Keynote Forum

Rizwana Popatia

Weill Cornell Medical College, USA

Keynote: Pediatric asthma mortality and recent advances in asthma education

Time : 11:40-12:20

Conference Series Clinical Pediatrics 2017 International Conference Keynote Speaker Rizwana Popatia photo

Rizwana Popatia is an Assistant Professor of Pediatrics at Weill Cornell Medical College and Assistant Attending Pediatrician at NewYork-Presbyterian Hospital/Weill Cornell Medical Center. She is Board Certified in Pediatrics and Pediatrics Pulmonology. Her medical expertise includes pediatric asthma, interstitial lung disease, primary ciliary dyskinesia and pediatric bronchoscopy. She received her Medical Degree (MD) from M P Shah Medical College, India, with top honors and 17 gold medals and was awarded a “Best Resident Physician Award” during her residency tenure in Jamnagar, India. She completed her Residency in Pediatrics at the State University of New York – Downstate Hospital, Brooklyn, NY, and a fellowship in Pediatric Pulmonology at Boston Children’s Hospital/Harvard Medical School. She also served as a Chief Fellow
at Boston Children’s Hospital, Harvard Medical School. In addition to her clinical work, she is active in medical education and research, and global health. Her current research interests include outcome based research in asthma, Asthma Education (PACE Program) and Cardiopulmonary exercise training. She has multiple publications in eminent journals and have reviewed articles for eminent journals like American Journal of Respiratory and Critical Care Medicine, JAMA, Journal of Neonatology and Perinatology and BMC Medical Genetics. She is currently the Editorial Board Member of Journal of Pediatrics and Child Care as well as International Journal of Pediatric Health Care and Advancements.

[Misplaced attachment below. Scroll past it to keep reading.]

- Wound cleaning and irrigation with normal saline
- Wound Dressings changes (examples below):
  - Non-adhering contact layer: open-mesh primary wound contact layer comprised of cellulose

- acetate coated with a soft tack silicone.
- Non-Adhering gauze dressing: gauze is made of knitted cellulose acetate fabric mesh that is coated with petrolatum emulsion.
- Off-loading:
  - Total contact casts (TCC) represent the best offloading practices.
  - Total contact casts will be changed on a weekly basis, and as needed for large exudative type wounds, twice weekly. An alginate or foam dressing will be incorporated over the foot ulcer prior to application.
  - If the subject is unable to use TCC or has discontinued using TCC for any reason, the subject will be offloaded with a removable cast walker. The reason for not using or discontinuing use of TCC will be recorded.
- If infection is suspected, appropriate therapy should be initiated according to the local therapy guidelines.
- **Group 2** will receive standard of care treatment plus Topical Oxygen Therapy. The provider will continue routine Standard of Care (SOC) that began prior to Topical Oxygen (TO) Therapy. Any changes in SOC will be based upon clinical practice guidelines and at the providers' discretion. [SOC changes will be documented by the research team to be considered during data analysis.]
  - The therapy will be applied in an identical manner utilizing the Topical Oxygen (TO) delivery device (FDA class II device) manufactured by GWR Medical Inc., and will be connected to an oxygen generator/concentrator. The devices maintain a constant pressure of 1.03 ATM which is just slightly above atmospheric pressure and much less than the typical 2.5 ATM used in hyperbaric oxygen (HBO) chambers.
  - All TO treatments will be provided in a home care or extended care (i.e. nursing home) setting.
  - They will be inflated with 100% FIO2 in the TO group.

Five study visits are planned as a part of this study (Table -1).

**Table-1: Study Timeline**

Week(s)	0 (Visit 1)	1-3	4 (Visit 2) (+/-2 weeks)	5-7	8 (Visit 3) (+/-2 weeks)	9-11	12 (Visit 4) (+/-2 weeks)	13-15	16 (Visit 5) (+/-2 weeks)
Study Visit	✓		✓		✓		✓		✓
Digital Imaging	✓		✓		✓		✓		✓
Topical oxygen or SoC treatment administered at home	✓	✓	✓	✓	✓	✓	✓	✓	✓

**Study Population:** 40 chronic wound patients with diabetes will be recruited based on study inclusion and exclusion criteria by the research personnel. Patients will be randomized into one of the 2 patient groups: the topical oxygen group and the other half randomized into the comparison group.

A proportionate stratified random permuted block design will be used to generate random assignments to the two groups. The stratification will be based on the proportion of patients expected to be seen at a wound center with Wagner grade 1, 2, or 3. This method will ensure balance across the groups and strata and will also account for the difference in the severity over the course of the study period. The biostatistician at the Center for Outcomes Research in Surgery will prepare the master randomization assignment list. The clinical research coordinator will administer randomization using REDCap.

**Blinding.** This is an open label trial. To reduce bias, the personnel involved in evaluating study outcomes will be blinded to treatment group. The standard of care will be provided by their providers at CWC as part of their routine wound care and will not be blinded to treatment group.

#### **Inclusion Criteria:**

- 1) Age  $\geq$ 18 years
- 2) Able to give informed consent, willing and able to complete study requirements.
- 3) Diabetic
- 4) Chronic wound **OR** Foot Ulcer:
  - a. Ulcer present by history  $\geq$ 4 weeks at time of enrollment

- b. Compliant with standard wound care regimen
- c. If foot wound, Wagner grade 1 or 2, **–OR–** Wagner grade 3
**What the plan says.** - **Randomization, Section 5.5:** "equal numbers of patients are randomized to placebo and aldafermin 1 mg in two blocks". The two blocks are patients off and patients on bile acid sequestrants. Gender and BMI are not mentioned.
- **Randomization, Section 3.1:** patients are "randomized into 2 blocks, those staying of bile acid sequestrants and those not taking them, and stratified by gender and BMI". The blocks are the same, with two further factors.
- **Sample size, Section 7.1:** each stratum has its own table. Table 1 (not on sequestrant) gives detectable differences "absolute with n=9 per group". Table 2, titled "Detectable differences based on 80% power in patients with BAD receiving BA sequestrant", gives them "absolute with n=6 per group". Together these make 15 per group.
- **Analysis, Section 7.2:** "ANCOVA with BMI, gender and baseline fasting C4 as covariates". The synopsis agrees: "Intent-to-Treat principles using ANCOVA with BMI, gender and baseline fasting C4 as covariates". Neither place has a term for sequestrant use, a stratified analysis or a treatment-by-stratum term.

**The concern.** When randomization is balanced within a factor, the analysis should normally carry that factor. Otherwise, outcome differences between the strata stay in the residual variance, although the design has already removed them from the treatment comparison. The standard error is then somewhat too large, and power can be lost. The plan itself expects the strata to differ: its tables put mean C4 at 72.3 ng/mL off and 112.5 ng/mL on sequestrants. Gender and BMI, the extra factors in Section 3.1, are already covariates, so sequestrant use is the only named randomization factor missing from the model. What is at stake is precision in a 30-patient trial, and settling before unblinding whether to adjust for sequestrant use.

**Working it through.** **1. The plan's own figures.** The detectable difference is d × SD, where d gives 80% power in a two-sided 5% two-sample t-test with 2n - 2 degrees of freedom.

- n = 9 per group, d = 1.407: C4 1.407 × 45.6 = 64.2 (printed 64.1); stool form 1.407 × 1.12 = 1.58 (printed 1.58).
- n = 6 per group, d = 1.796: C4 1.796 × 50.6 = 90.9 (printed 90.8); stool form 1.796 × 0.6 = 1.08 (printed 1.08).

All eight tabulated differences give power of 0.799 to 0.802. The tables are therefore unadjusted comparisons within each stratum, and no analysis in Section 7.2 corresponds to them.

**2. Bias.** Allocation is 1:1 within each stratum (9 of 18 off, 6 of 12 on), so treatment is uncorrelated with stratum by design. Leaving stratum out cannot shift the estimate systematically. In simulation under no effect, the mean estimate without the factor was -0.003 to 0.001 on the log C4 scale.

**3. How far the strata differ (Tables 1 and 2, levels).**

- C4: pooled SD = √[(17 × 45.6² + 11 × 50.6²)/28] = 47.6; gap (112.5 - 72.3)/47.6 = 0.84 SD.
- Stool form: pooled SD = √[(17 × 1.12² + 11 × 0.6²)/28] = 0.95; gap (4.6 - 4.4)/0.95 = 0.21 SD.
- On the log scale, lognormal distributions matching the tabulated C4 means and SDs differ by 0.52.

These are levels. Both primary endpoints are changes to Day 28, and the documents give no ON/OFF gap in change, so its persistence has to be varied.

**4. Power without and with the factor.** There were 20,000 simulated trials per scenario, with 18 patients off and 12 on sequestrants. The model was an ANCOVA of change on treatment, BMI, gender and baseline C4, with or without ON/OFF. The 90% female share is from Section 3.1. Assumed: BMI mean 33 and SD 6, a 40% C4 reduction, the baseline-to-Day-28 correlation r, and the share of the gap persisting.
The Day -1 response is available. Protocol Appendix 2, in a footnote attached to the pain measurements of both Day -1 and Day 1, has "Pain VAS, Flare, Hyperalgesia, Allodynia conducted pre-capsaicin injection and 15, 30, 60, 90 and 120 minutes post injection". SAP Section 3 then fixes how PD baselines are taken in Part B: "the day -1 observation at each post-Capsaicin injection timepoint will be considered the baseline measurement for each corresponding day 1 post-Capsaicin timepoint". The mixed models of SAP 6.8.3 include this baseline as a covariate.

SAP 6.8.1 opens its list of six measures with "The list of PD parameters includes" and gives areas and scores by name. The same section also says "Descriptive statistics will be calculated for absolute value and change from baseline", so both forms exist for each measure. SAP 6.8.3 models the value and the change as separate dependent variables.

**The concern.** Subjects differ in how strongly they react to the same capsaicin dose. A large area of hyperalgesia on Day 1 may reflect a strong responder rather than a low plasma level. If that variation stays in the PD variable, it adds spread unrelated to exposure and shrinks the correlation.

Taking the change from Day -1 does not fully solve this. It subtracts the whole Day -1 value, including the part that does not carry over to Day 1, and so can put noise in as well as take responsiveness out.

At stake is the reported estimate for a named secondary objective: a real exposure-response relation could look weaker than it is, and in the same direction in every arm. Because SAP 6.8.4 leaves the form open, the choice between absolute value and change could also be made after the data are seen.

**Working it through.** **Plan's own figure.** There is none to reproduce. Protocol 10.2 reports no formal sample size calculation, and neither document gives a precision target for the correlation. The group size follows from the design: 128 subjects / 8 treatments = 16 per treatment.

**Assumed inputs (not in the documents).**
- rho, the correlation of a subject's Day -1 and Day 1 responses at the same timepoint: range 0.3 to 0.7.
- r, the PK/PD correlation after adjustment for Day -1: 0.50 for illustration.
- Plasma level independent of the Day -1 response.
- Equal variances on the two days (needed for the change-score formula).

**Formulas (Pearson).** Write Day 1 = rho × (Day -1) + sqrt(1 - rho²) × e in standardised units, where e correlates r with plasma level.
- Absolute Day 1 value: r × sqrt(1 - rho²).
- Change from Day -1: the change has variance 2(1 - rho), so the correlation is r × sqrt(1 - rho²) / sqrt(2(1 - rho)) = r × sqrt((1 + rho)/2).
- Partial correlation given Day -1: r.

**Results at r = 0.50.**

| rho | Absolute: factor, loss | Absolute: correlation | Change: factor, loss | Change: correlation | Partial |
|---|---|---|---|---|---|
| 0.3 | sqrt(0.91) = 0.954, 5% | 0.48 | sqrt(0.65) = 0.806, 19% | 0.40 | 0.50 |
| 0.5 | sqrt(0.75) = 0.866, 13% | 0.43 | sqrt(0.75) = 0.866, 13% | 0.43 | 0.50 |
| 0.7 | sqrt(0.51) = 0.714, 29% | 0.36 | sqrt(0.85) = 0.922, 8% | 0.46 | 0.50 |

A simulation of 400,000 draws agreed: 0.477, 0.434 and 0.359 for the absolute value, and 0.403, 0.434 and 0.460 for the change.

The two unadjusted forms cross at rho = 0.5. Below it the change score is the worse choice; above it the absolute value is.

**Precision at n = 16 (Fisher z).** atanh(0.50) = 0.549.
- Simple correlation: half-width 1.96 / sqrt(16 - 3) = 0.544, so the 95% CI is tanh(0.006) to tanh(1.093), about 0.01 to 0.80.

Asthma is the leading chronic disease in children with prevalence of pediatric asthma close to 10% in United States as per recent CDC figures. Asthma has been increasing since the early 1980s in all age, sex and racial groups. In US, one in ten individual dies of asthma daily. Many of these deaths are avoidable with proper treatment and care. Asthma disproportionately affects low-income, minority and inner city populations with higher morbidity and mortality rates. Much of the risk of asthma in minority children can be attributed to local irritants, including secondhand cigarette smoke, mold, cockroaches, dust mites, rats, mice, pets and air pollution. Increased recognition of the occurrence of sudden, unexpected deaths is a compelling reason to search for the mechanisms of death. This is particularly true since it has been apparent that even patients with mild asthma appear to be at risk for such an outcome. Unfortunately studies of mechanisms in these patients have been difficult due to logistic reasons and lack of autopsy. There has been very limited literature reflecting on pediatric asthma mortality and so far there has been only eight reports of programs set up to investigate individual asthma deaths (5 in UK and one each in New Zealand, Australia and US). Although new and better treatments for asthma become available each year, the latest information on these new treatments often is not communicated effectively to patients. These communication problems lead to ineffective management of the disease. The Physician Asthma Care Education (PACE) program was created to enhance treatment of asthma and the physician-patient partnership. The PACE program is a two-part interactive, multi-media educational seminar to improve physician awareness, ability, and use of communication and therapeutic techniques for reducing the effects of asthma on children and their families. The PACE curriculum provides education for clinicians on how to employ the best current therapies for asthma. It also provides valuable information on how to communicate more effectively with patients and support patients’ management efforts, helping them to better utilize the clinicians’ recommendations.